De­vel­op­ing Africa’s Health Tourism Po­ten­tial

Tourism Tattler - - EDITORIAL - Des Langk­ilde. For more in­for­ma­tion visit www.panafrican­health­tourism­

Health Tourism can po­ten­tially pro­vide a lu­cra­tive niche market to grow tourist num­bers into Africa. How­ever, re­li­able in­for­ma­tion and statis­tics on this sec­tor from a lo­cal per­spec­tive are im­pos­si­ble to find. But this sad state of af­fairs is go­ing to change as from June this year.

Based on my own re­search trawl­ing the web, some ma­jor prac­ti­cal and im­age ob­sta­cles need to be over­come for health tourism to grow into a ma­ture niche sec­tor in Africa.

Neg­a­tive per­cep­tions re­gard­ing the high in­ci­dence of HIV/AIDS and crime are two such ob­sta­cles that need to be ad­dressed, from both an in­ter­na­tional and a lo­cal per­spec­tive. Stud­ies show that con­tract­ing HIV at work is a ma­jor fear of African health care providers them­selves, while per­cep­tions of crime and se­cu­rity are ma­jor fac­tors driv­ing the “brain drain” of African health care pro­fes­sion­als to Europe and North Amer­ica.

The table be­low shows the num­ber of health care work­ers in four south­ern Africa coun­tries (as at 2012) com­pared to Europe and North Amer­ica, and com­pared to the rec­om­mended World Health Or­gan­i­sa­tion (WHO) min­i­mum: On a more pos­i­tive note, I found that the po­ten­tial for tourism en­trepreneurs to tap into the grow­ing med­i­cal tourism niche lies in gov­ern­ment reg­u­la­tions that pro­hibit doc­tors and spe­cial­ist

sur­geons from di­rectly at­tract­ing in­ter­na­tional pa­tients. For ex­am­ple, South African physi­cians are eth­i­cally re­stricted from mar­ket­ing or ad­ver­tis­ing their ser­vices, or to have a pho­to­graph of them­selves on their web­site, or to make claims about the qual­ity of their work. They also can­not ac­cept pay­ment for re­fer­ring a pa­tient to a ho­tel or travel agent.

These in­hibit­ing reg­u­la­tions pro­vide an op­por­tu­nity for en­trepreneurs to es­tab­lish fa­cil­i­ta­tion or in­ter­me­di­ary ser­vices be­tween pa­tients, doc­tors/sur­geons, and the pri­vate med­i­cal hos­pi­tals and clin­ics. These ser­vices could in­clude pre-trip con­sul­tations in the pa­tient’s home coun­try, con­nect­ing prospec­tive pa­tients with African health fa­cil­i­ties and sur­geons, pre­par­ing cost es­ti­mates, or­gan­is­ing flights and ac­com­mo­da­tion, and ar­rang­ing post-surgery tours and ac­tiv­i­ties, such as sa­faris.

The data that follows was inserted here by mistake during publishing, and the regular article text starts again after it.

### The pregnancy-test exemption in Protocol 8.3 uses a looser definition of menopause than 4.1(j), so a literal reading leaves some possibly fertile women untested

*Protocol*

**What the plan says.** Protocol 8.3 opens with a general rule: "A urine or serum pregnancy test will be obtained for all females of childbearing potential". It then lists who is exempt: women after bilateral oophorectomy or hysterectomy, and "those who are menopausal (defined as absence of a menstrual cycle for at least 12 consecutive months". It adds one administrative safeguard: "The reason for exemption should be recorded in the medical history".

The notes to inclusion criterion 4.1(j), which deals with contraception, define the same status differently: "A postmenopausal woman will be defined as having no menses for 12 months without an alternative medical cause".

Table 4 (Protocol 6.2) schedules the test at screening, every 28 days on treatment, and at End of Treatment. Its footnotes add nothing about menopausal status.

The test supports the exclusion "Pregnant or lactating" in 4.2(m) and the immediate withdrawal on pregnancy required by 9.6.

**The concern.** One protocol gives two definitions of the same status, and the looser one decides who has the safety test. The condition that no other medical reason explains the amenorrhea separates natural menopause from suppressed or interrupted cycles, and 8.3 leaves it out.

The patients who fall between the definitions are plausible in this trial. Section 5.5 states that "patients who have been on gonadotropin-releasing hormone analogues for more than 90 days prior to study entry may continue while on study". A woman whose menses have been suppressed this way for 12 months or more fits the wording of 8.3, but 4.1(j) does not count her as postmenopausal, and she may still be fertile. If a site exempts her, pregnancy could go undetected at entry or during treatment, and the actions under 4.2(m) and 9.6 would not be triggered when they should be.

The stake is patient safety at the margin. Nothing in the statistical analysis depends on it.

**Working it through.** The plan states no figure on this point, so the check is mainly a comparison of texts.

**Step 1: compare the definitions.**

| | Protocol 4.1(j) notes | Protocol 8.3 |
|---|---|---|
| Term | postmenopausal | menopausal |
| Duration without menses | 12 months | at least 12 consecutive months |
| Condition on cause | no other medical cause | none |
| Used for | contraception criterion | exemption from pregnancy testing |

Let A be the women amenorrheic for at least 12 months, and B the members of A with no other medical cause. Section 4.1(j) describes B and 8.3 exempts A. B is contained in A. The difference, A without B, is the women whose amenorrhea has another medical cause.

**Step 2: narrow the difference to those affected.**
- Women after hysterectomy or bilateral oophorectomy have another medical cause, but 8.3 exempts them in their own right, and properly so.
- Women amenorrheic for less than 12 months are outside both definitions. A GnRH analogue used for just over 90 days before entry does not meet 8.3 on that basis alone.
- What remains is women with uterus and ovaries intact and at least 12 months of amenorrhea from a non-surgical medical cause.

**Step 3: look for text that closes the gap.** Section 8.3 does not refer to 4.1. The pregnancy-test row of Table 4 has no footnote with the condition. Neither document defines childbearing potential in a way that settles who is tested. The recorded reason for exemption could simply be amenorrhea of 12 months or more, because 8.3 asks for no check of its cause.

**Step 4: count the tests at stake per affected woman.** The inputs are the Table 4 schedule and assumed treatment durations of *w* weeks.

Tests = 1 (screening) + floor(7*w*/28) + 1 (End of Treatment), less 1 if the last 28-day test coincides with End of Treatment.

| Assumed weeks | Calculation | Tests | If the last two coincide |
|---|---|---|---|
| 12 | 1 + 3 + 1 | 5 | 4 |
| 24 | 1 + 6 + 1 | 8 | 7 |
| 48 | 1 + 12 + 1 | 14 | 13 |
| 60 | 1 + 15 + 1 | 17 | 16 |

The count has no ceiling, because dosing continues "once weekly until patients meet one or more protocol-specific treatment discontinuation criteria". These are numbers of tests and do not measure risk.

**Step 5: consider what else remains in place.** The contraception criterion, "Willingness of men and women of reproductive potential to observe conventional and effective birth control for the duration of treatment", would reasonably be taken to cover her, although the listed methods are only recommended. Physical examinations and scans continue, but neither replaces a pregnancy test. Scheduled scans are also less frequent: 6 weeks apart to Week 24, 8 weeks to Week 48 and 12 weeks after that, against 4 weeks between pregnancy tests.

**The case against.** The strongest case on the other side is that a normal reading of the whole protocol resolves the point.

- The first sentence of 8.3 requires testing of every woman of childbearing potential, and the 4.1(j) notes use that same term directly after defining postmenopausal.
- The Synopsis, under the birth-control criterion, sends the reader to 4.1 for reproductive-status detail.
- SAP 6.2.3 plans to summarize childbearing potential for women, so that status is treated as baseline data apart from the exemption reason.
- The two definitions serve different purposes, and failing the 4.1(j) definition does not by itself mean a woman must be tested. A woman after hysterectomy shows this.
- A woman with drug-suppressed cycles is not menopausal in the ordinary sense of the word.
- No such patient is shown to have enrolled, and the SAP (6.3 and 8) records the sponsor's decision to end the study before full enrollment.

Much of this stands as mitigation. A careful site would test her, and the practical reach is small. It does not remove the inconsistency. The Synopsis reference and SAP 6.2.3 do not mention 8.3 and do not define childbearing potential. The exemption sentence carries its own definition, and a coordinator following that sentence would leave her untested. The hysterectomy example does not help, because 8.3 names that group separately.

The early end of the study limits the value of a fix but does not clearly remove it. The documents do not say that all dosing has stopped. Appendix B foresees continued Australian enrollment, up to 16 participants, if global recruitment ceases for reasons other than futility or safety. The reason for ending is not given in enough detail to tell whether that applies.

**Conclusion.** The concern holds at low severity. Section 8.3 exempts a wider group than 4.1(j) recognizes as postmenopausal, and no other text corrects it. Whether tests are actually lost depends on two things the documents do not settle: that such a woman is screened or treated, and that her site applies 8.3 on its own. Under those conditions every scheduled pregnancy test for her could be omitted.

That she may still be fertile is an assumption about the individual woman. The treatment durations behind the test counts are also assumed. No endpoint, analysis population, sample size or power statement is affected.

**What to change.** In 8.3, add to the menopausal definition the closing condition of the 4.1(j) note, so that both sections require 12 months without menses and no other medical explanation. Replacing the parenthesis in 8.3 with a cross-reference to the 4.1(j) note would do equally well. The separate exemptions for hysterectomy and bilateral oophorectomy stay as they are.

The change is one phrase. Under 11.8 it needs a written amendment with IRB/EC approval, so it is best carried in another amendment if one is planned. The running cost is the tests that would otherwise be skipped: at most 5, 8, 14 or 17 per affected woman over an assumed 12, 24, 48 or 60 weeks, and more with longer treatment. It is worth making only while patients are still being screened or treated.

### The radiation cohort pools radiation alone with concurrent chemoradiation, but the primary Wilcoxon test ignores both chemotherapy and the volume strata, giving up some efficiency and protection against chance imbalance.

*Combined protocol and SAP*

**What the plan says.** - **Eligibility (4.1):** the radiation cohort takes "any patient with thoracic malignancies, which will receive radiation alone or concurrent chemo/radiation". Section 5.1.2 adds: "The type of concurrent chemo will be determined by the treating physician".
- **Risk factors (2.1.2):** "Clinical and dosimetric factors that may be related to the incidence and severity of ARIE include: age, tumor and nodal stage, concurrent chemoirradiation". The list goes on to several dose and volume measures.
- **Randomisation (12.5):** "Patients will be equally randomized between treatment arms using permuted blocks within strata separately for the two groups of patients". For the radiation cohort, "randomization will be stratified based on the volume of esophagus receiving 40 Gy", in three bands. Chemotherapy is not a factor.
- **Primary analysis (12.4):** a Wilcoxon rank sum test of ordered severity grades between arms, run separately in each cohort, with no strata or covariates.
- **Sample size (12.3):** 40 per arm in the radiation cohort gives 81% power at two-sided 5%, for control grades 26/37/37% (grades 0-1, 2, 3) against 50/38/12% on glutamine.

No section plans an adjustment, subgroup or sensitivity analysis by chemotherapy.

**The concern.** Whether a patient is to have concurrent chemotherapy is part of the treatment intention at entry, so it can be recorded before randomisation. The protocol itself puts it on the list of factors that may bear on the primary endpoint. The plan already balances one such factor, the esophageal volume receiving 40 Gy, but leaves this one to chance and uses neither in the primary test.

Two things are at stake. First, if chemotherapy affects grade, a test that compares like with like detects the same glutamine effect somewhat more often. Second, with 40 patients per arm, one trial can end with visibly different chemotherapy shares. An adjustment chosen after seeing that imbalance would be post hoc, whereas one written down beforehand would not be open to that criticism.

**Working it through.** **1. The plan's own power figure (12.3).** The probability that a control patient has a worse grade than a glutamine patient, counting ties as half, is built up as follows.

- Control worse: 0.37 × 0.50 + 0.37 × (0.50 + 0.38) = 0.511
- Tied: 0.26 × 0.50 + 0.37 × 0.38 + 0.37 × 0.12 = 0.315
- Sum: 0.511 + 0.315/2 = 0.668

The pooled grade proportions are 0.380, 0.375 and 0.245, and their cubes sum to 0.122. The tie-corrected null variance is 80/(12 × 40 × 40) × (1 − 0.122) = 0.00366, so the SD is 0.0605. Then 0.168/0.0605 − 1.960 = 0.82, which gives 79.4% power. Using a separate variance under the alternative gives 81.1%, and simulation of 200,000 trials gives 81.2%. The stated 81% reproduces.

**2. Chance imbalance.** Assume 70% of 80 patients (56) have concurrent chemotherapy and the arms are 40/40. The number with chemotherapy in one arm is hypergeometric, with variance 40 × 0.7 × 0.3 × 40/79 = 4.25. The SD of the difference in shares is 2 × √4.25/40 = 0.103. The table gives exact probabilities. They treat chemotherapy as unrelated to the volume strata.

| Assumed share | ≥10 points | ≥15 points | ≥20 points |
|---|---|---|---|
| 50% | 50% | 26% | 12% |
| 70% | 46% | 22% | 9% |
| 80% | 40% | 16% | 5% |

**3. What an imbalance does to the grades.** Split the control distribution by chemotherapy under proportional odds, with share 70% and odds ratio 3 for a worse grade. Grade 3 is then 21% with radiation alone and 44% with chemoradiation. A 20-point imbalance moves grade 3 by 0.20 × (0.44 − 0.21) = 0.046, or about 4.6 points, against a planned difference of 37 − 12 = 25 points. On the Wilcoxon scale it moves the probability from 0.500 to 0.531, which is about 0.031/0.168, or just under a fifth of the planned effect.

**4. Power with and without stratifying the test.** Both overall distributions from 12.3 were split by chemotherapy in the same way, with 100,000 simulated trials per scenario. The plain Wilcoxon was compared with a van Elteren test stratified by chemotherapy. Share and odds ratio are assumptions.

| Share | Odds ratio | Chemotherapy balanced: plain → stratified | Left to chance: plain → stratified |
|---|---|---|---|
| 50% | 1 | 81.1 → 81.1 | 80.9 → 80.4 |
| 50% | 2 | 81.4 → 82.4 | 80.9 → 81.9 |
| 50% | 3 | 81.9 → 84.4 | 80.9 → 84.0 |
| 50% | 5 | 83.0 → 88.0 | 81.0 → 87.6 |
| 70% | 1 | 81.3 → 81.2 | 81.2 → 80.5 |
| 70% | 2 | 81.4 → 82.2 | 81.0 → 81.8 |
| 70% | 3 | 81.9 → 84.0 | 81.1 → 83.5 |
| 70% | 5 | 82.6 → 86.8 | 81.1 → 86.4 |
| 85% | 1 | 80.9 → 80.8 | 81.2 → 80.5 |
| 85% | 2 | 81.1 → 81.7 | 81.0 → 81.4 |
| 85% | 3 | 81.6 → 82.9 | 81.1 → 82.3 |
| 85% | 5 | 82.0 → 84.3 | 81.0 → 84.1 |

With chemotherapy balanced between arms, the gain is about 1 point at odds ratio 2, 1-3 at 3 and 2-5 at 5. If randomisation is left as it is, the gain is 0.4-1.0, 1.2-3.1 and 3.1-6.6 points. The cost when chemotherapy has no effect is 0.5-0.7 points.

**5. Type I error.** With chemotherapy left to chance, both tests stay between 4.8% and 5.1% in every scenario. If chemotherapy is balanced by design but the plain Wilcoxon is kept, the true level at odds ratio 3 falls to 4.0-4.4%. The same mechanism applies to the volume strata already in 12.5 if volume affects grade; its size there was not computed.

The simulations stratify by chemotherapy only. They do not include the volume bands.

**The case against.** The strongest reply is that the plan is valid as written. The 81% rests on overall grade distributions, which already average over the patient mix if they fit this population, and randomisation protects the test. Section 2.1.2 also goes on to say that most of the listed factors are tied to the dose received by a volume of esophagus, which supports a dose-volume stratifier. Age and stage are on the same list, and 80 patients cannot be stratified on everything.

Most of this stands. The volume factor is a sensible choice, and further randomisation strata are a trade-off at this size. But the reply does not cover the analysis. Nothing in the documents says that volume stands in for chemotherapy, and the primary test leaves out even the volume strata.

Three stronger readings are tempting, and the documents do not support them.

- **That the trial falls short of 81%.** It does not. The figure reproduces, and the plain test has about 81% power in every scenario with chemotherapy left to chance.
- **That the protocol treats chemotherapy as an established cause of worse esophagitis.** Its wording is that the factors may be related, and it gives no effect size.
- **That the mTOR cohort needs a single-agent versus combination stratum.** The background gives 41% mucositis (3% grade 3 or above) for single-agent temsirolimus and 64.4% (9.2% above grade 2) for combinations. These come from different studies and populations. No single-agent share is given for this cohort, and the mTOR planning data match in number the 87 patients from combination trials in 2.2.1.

How­ever, to re­ceive a re­fer­ral fee from doc­tors as an in­ter­me­di­ary, the en­tre­pre­neur would need to be ap­pro­pri­ately qual­i­fied to make med­i­cal eval­u­a­tions and to ac­cept med­i­cal li­a­bil­ity.

Pan-African Health Tourism Congress 2017

For­tu­nately, lo­cal tourism busi­nesses and en­trepreneurs don’t need to rely on out­dated statis­tics that I’ve come across be­cause there’s a full blown Busi­ness Op­por­tu­nity Fair, Ex­hi­bi­tion and Congress com­ing to KwaZulu-Na­tal, South Africa in June 2017.

An im­pres­sive line-up of speak­ers have al­ready been con­firmed to present on a di­verse range of top­ics, in­clud­ing The State of Health Tourism in Africa; New Fa­cil­ity Tours; the South Africa Health Tourism Academy; and even the launch of a ‘Youth Health Tourism In­no­va­tion Hackathon.’

So, if you want to tap into the health tourism niche, the City of uMh­lathuze is where you need to be from 8 to 9 June.

Source: Médecins Sans Fron­tiéres, “Help Wanted”, P.3

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